Review Summary: Forget is an album that will last long in one's memory.3 of 3 thought this review was well written
Places - be they cities, towns, bars, homes - often leave an indelible mark on the memories of those who inhabit them. A non-returnable nostalgic souvenir there to either beat or cheer yourself up with for the rest of your life. Unsurprisingly, given their profound effect upon one’s psyche, when an artist commits their being to record, these things tend to work their way in.
Twin Shadow’s origins are eclectic and numerous: the Dominican Republic, Florida, Boston, New York. Their diverse personalities all impress upon Forget
in one way or another, but none as much as the European capitals that George Lewis Jr. (the man behind Twin Shadow) visited frequently and which instil a continental sensibility throughout Forget
. But this album only really sounds like one city - Los Angeles, 2019, as depicted in Blade Runner
. Vangelis’ gloomy soundtrack for the dystopian city and Forget
share the same cold, mechanical heart, and a vision of the future set firmly within a 1980s mentality.
If much has been made of the locational influences on Twin Shadow’s sound, even more so has been made of its musical influences. The Smiths, The Cure, ABC, Depeche Mode – the list goes on. Name any new wave/romantic band of any worth that you can think of and you won’t be too far wrong. This opacity, however, doesn’t make Forget
any less mesmerising. The fact that it wears its influences on its sleeve is all part of its charm. The pleasure is to hear those old sounds referenced with sincerity and an inherent appreciation of their mechanics - and with a distinctiveness all of its own.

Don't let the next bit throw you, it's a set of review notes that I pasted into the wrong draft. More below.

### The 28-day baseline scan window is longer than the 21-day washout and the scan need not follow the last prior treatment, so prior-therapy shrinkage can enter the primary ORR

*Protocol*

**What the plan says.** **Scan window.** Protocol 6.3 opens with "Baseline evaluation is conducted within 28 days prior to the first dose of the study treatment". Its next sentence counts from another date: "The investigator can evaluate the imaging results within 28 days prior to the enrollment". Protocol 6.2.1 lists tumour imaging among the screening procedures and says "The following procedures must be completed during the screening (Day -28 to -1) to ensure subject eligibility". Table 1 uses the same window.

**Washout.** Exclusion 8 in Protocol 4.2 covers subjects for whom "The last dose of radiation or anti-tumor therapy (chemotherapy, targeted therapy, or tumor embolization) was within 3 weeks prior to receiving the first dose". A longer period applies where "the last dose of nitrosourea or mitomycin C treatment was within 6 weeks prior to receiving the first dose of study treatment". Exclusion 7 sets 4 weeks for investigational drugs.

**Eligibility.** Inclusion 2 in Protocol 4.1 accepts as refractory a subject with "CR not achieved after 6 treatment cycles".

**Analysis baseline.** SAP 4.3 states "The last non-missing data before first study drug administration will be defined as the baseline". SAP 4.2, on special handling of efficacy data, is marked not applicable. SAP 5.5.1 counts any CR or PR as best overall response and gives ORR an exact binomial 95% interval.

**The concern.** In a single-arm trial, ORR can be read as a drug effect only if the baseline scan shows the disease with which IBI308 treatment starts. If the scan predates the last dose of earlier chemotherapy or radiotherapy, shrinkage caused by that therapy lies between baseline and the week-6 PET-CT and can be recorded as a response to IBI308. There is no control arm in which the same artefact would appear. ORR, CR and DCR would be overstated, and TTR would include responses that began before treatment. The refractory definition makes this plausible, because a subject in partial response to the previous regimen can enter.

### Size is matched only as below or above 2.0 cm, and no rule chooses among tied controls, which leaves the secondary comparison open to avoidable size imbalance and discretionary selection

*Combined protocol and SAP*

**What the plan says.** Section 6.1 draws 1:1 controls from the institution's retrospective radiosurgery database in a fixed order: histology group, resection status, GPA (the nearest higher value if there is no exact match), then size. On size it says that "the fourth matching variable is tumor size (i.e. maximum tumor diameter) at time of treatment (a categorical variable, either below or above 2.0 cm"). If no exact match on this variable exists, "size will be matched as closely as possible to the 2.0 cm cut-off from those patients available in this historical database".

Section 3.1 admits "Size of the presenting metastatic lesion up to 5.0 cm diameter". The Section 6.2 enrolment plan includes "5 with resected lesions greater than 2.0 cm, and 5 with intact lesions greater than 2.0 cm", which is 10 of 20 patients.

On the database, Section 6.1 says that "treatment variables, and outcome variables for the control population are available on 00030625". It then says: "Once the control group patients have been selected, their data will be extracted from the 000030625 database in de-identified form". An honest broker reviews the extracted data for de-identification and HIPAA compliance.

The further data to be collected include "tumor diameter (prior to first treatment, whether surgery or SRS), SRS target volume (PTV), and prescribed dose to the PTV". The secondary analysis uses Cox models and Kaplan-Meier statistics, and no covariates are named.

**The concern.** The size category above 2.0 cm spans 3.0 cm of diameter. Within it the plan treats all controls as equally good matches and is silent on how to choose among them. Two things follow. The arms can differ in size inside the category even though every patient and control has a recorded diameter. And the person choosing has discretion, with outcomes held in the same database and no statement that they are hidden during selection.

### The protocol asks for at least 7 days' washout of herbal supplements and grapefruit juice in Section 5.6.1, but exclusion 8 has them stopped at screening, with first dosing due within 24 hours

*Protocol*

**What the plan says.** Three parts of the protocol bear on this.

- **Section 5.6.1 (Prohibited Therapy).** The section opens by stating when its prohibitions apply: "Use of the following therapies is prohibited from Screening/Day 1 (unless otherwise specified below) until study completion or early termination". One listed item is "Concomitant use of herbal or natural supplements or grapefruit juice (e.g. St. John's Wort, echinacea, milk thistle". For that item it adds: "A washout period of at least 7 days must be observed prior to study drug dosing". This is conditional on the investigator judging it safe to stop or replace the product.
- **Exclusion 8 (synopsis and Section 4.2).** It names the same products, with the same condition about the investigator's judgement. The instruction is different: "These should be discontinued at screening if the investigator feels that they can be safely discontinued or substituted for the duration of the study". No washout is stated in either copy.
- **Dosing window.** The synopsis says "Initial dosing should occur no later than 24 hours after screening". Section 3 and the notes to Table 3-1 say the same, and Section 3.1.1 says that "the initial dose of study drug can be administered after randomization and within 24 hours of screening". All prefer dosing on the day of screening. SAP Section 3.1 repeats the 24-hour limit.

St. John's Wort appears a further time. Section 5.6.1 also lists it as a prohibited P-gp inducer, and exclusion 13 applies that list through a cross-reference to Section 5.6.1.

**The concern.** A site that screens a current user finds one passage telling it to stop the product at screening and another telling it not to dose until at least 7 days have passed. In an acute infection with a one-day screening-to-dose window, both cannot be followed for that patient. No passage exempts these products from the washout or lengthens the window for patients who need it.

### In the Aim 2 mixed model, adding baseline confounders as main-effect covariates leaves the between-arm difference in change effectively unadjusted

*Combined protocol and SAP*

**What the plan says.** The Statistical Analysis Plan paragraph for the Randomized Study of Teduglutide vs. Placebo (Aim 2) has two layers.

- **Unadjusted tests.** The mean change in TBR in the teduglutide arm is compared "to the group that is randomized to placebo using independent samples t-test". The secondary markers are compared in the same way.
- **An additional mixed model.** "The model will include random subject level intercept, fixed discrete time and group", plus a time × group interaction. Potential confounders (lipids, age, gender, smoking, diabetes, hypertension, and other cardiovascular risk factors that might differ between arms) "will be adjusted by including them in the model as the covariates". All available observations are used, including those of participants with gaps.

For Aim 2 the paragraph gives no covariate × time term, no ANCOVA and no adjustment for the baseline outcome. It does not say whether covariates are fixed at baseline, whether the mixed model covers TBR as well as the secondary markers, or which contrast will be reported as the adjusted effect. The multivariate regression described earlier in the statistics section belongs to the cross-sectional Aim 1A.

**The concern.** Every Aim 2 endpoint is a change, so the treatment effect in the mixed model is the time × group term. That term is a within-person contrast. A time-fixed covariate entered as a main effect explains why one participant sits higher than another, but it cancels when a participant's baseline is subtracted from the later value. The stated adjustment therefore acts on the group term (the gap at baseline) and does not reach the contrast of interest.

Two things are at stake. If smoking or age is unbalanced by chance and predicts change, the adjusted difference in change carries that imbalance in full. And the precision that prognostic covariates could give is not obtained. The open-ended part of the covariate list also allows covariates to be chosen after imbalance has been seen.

Opener ‘Tyrant Destroyed’ is a bold one, slower and colder than anything that follows, but the melancholia is encapsulating. Lewis laments: “As if it wasn’t enough just to hear you speak / they had to give you lips like that.” Album highlight ‘When We’re Dancing’ follows with an opening bass line as expressive as any of Lewis’ best lyrics. The temperature noticeably rises here, with lukewarm and hazy synth chords being the perfect backdrop for nostalgic lyrics littered with childhood references. Swelling guitar harmonies sweep in as the song crescendos, powerful but appropriated for a naïve and softer setting. The lamenting continues into the more immediate ‘I Can’t Wait’ where Lewis begins “I cannot wait for summer,” but something about the sparse orchestration makes the sentiment hard to believe.
The competency of the album’s automated rhythm section is emphasised by the strut of both ‘Shooting Holes at the Moon’ and ‘At My Heels’ but after this brief dance foray, an icy chill blows in. “Does your heart still beat?” Lewis asks over a bare beat and frosty electronic whirring on ‘Tether Beat’. He goes on to croon with the cold detached swagger of an on-song Morrissey on ‘Slow’, throwing out idioms that ebb and flow hypnotically with all the gravitas of the racist Millwall supporter himself.
It’s ironic that an album so concerned with reliving memories is entitled Forget
. The glorious Vangelisian finale, the title track, emphasises the interesting (but admittedly inconsequential) parallels between the album and Blade Runner
. Both acknowledge the hurt memories cause, and both seem to lament something that was, and is now lost. One thinks of Harrison Ford slumped over a piano with a glass of whiskey, trying to discern whether the memory of a unicorn in his head is a real or an artificial one. It’s unclear whether the protagonist really wants to remember these memories at all for the pain they may cause, and the same can be said for Twin Shadow. Perhaps the exercise here is one of unburdening and catharsis for the author, but as the binary shimmering of ‘Forget’ fades out, you needn’t worry if Lewis seeks to recall or forget at all, just be glad he included you in the process; it’s an experience not easily forgotten.
Written for www.nightbus.tumblr.com